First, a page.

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Founded in 1998 by owner Abraham Sharabi, an Israeli-born chef, this Middle Eastern and Mediterranean deli masterfully creates some of the most authentic kebabs, falafel, and shawarma in town. The menu offers something for everyone, from the carnivores and meat-lovers, to the vegetarians and vegans. Its take on Middle Eastern street food comes with an Israeli perspective (the owners are Orthodox Jews) and most of its customers follow the same age-old doctrines. But even if you don't keep Kosher, don't let that hold you back. Much of the food is vegetarian, but the meat is still plentiful with turkey shawarma, beef shish kebab, and chicken breast, to name a few. Your sandwich is just a few choices away. Simply choose your filling, the bread -- fresh pita, a long baguette, or pillowy lafa rolled up like a burrito -- and any of the half-dozen fillings. Get yours with a bit of everything, including the cucumber salad, tomato and onion side, pickled cabbage, eggplant mixed with coriander, or the parsley-flecked tahini sauce.
A longstanding establishment and lunch spot, La Mia Focaccia, has been dishing out some amazing eats for close to 20 years. The owner and her son bring a taste of authentic Italian cuisine to the area with their line of fresh-made focaccia and panini breads baked daily, and on-premise. Free of preservatives, and topped with fresh organic herbs grown from the owner's own garden. They include rosemary and garlic; artichoke and olive; and tomato, basil and garlic -- soft, fresh breads the size of small plate. Sandwiches include ingredients like grilled eggplants, roasted peppers, sundried tomatoes, broccoli rabe, prosciutto, and homemade Italian sausage. Once you've managed to narrow down the options, they'll assemble your sandwich in front of you, and throw it under the panini press to melt cheese and toast the bread. A crowd favorite: #21, a combination of spinach, smoked mozzarella, roasted peppers, and chicken.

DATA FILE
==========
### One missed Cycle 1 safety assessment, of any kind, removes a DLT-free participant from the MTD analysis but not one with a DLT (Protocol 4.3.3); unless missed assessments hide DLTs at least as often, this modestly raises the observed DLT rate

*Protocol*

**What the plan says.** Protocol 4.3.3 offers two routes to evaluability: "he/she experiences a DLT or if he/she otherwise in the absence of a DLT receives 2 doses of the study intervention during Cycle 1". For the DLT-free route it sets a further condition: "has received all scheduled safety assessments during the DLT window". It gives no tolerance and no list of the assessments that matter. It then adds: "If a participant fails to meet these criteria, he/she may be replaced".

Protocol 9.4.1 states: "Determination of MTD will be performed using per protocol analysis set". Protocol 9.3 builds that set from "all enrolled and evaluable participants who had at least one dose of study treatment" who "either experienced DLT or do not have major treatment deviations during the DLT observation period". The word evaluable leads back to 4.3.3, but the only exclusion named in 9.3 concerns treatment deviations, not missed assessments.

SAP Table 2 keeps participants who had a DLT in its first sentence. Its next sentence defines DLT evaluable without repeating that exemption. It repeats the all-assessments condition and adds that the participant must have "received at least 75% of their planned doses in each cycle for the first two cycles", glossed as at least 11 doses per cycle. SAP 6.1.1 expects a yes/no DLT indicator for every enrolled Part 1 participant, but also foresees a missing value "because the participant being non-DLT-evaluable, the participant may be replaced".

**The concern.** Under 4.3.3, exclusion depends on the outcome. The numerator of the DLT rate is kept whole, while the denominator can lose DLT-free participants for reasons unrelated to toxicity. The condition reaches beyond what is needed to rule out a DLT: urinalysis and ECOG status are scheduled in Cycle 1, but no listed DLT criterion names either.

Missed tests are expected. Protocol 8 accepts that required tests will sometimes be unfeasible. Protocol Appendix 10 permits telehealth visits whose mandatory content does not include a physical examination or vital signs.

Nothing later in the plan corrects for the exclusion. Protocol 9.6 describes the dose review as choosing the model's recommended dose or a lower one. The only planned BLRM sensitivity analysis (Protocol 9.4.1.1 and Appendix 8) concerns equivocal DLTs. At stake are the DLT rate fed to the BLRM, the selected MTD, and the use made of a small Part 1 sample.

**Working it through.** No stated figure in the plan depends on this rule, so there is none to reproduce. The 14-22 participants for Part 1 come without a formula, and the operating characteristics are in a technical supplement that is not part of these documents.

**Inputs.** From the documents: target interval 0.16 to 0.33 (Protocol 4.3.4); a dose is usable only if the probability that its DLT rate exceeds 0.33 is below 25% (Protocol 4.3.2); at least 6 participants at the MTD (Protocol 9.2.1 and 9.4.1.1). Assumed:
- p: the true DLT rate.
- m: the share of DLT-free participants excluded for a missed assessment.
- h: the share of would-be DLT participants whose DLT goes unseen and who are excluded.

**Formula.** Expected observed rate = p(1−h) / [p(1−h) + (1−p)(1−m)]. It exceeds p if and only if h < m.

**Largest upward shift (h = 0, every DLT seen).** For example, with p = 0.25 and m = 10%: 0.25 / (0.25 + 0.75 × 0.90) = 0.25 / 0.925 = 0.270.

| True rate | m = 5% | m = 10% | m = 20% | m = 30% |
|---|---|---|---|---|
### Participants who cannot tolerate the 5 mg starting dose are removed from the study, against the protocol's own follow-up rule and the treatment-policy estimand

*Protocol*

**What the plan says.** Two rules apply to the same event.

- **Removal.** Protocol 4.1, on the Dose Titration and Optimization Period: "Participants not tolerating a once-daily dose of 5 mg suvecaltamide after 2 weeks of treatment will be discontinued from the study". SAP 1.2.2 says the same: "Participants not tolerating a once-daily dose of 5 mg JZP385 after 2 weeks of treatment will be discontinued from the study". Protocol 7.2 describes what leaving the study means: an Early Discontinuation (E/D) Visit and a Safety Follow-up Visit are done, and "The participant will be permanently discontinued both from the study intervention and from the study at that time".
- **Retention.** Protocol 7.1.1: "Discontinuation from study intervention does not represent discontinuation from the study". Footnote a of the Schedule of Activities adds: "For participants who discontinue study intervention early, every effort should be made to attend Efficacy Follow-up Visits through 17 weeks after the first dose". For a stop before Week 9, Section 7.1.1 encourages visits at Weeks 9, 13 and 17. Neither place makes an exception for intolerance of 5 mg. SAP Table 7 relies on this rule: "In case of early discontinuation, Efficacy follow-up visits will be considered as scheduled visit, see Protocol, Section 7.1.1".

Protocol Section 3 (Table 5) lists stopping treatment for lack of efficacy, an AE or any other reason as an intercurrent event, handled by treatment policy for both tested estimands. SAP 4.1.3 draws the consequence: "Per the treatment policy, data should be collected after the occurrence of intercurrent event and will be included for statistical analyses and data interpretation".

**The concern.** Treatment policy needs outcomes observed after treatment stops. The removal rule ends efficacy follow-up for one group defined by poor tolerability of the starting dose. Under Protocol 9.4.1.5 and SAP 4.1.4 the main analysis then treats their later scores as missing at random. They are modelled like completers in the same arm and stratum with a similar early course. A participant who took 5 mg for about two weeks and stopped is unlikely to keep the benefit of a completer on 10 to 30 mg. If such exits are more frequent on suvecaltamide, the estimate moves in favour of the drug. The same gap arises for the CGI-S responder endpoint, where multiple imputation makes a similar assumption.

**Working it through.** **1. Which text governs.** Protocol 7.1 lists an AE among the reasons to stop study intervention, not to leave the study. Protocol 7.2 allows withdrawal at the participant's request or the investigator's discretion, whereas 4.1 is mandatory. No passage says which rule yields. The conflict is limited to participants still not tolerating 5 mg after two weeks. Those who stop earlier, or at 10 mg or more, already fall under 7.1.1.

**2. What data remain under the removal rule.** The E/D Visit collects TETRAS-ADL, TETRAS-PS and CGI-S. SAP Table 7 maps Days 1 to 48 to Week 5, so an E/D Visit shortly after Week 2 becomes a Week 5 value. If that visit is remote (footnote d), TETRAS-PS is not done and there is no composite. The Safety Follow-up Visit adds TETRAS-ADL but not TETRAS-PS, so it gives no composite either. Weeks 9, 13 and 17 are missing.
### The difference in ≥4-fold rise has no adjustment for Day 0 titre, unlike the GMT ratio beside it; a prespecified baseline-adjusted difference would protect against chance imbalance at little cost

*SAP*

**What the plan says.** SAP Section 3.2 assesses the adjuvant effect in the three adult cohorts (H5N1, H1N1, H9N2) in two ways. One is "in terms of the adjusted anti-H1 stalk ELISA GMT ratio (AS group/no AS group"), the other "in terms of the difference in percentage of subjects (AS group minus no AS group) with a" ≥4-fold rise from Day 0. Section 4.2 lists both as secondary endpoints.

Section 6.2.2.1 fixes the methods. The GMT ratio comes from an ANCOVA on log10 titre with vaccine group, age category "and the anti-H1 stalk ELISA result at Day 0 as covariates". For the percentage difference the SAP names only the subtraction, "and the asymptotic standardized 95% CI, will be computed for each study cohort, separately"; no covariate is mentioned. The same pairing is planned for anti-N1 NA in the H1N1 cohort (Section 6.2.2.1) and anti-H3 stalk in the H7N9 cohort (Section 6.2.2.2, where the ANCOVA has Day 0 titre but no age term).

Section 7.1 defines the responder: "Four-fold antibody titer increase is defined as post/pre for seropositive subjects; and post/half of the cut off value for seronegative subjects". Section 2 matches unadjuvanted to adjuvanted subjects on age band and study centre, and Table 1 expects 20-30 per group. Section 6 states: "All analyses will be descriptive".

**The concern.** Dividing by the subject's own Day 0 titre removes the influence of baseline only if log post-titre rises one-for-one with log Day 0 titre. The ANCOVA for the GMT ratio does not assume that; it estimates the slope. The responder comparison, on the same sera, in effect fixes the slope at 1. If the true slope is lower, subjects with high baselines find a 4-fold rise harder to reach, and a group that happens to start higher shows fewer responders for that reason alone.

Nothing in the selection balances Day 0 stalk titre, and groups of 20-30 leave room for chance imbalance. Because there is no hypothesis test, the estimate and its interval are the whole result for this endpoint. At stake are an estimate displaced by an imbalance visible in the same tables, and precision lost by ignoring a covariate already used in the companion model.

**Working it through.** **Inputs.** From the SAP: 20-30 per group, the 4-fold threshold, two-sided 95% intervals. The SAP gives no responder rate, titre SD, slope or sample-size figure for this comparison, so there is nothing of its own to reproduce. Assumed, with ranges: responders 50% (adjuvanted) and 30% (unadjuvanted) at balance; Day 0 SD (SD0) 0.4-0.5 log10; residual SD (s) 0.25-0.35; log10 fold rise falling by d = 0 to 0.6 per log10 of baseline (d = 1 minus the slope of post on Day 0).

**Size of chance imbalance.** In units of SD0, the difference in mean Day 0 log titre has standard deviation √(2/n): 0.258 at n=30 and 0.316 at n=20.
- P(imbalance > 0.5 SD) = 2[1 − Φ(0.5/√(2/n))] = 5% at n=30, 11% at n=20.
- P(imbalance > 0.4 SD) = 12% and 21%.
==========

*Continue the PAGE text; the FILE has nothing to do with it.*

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Tucked away in a tiny, nondescript shopping plaza, this restaurant offers sandwiches that are anything but. In fact, this tiny Peruvian sandwich shop in Wilton Manors promises "The Best sandwich you'll ever taste!" While Bravo offers a whole list of delicious entrées, it's the sandwiches that are truly edible miracles. The house favorite is the Bravo! steak sandwich, a signature sub stuffed with chunks of steak, a fried egg, potato sticks, and cheese -- all served on a flaky-fresh bun that somehow manages to soak up the meat juices without becoming a saggy, sad mess. A bonus: The staff is super friendly, and the owners have given it a family-owned touch while staying true to the Peruvian cuisine. A must-try are the house sauces -- an olive, avocado, and spicy one -- served in large plastic bottles. They deliver an entirely new level of flavor to anything you order.
Located at the crossing of 441 and Davie Blvd., this Southern bell is all about the barbecue. However, the Georgia Pig also serves a lot of breakfast and lunch options that aren't, including non-smoked fare like cheeseburgers and grilled chicken sandwiches -- despite the fact that the entire place emits the smell of irresistible barbecue. The pulled pork sandwich is legendary, served drenched in the famous house Georgia-style sauce.